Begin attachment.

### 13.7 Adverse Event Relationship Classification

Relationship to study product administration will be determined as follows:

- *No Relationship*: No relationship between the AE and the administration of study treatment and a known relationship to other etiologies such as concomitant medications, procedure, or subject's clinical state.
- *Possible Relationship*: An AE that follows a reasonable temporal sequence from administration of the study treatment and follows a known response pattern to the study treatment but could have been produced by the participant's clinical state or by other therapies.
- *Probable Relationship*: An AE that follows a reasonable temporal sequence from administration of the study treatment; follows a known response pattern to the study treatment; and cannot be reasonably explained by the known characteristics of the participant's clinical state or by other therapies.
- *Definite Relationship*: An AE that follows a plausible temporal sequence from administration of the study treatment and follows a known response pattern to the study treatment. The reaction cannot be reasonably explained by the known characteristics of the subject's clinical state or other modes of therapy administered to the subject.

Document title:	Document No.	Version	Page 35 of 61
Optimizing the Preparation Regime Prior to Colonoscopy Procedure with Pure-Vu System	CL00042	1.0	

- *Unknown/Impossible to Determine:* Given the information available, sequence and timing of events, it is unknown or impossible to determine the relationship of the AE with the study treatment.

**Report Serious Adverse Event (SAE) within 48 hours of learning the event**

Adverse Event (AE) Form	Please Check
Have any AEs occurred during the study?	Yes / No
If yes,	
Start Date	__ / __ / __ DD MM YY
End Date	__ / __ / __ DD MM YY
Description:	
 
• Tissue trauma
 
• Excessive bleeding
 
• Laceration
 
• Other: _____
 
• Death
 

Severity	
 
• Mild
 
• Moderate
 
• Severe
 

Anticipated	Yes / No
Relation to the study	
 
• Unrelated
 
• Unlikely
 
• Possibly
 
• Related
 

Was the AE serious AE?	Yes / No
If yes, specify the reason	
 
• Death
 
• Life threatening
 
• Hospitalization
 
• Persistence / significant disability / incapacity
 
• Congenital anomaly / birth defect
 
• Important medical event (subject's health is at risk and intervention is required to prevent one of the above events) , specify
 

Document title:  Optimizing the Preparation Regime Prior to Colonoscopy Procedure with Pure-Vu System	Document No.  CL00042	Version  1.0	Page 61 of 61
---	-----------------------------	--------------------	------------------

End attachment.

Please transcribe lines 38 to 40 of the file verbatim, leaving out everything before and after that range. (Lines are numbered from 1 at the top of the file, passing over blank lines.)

• Congenital anomaly / birth defect
 
• Important medical event (subject's health is at risk and intervention is required to prevent one of the above events) , specify
 

Document title:  Optimizing the Preparation Regime Prior to Colonoscopy Procedure with Pure-Vu System	Document No.  CL00042	Version  1.0	Page 61 of 61